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March 10, 2008

Ego and Self Worth On The Internet

I always find the definition of self-worth fascinating, especially in a town like Hoboken.

The definition of self worth is basically the way that a person perceives themself, their social standing (importance) amongst their peers, based on various factors. Some factors are tangible, and some are intangible. Some people could care less, but in a fucked up town like Hoboken, I notice that a lot of people get caught up in making themselves feel important.

Like, for example, money is a barometer for many people as their definition of self worth. The more money someone has, the more important they feel. They buy nice clothes, and feel better about themselves. They buy an expensive car or a beautiful home. Surrounding themselves with luxuries isn't merely for the pleasure of ownership, but the psychological impact of owning it. Why buy a Rolex when a Citizen tells the same time? Or when someone buys a wedding ring for their fiance, they want to spend as much as possible to say "THIS IS HOW MUCH I LOVE YOU?" or is it really "THIS IS HOW MUCH MONEY I MAKE AND LET ME SHOW OFF YOU AS MY PRIZE". Shallow? Of course. How many women do you really know that will forgo an expensive wedding ring, and use that money with their soon to be husband towards their first house?

Another example is a power. Working for the city may not pay as much as someone on Wall Street, but there are perks to being connected in Hoboken, and the bloated egos that go along with it. You don't have to be rich, look at a police officer as an example. How many perks do you think a cop has in their life? At the recent St. Patrick's Day Parade, I heard that an off-duty cop from another county flashed a badge at a bouncer, in order to get their friend, who was waiting in line, into a bar. Think about that. In that police officer's mind - they were a cop and had MORE AUTHORITY than "regular people" to bypass the rules. How often do you think a cop gets a free pass from other police officers on traffic tickets or if they are caught on other minor infractions? Or the police, while off duty, are given free rounds at his local pub by nervous owners who want to keep the police "on their side".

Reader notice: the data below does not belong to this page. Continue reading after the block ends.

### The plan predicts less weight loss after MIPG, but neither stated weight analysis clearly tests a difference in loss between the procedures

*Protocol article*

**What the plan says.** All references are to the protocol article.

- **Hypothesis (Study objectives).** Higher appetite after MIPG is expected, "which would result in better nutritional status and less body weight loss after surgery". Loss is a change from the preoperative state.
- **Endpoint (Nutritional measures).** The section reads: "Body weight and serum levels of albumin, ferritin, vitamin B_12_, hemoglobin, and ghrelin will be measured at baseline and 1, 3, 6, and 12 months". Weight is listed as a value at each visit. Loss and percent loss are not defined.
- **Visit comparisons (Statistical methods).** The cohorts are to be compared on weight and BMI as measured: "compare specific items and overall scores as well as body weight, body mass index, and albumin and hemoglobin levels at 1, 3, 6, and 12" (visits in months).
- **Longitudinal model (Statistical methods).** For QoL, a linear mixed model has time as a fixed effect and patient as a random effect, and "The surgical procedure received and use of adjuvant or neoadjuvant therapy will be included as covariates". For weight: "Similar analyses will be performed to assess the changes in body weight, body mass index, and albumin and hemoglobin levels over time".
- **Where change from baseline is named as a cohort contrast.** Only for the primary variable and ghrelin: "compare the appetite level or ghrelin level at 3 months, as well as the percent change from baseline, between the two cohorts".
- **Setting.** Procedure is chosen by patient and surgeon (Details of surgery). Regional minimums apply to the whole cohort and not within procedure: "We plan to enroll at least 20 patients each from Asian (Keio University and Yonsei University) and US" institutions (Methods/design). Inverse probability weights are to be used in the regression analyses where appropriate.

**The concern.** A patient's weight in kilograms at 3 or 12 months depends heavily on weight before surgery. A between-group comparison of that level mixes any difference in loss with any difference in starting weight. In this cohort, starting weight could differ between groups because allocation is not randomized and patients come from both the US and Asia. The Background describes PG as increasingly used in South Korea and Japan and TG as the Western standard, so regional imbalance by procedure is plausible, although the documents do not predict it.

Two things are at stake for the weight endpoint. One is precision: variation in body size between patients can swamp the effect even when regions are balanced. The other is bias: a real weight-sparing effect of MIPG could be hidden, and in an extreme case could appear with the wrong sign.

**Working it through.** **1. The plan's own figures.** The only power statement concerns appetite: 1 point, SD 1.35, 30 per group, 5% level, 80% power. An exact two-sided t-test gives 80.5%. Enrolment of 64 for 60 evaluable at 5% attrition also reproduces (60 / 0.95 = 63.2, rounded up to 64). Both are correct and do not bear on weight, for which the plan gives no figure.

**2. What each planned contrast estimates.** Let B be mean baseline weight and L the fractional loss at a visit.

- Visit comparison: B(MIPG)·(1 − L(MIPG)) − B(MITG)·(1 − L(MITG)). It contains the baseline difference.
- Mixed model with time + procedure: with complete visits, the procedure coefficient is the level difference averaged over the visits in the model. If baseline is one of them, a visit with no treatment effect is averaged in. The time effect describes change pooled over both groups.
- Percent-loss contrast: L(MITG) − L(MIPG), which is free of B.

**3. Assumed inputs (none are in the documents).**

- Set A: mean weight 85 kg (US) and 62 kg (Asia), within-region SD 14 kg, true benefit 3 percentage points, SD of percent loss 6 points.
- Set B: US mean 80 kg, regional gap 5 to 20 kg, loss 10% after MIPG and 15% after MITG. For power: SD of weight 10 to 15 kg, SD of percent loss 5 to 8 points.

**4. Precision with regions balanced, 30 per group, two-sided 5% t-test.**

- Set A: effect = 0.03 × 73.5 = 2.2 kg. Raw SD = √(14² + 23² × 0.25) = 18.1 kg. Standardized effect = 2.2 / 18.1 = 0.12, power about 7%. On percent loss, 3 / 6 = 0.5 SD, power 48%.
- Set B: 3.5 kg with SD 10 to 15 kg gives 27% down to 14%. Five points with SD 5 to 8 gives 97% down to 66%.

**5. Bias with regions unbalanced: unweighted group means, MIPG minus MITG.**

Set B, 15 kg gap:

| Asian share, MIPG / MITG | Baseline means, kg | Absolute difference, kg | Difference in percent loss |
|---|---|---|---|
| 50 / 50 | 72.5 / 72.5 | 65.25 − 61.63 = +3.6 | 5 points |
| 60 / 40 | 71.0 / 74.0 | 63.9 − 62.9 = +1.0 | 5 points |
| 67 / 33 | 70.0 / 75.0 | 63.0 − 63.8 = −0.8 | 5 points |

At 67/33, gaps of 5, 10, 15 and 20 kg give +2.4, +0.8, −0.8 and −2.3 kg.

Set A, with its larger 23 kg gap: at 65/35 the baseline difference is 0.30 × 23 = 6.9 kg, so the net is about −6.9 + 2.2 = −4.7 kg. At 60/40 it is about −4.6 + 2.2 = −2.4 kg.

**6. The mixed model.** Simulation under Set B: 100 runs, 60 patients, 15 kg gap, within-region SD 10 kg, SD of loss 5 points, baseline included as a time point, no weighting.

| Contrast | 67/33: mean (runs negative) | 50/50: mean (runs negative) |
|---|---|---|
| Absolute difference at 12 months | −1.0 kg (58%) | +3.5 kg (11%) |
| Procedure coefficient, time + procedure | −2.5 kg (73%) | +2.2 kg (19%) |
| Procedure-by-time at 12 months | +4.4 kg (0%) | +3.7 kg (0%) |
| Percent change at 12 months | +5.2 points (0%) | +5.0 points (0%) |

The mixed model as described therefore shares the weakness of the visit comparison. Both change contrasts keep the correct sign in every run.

There's people who don't have money, and they don't have power, but they define their self worth by other factors, like intelligence:

Or maybe physical charms:

So now if you take the above into account first, then, in Hoboken, there exists a certain hierarchy amongst the locals, the Born and Raised (BnR). Basically it goes like this:

1. Do you live in Hoboken, own a home and pay residential taxes.
2. Do you work or own a business in Hoboken (and pay commericial taxes).
3. How many years you lived in Hoboken.
4. Do you and/or other members of your family work for the City of Hoboken (i.e. City Hall, police, firemen, etc).
5. Were you were born and raised in Hoboken.
6. The number of generations your family has lived Hoboken.

What's the point to everything I wrote? Why do an exercise in trying to understand ego and self-worth?

I just find it fascinating, for starters. I will readily admit that I certainly fit into some of the criteria described above, I certainly pride myself on a decent job, my fitness and the fact I own a home. I don't write this entry to somehow act like i'm above all this, i'm not. I'm a human being with human insecurities, ego and failings.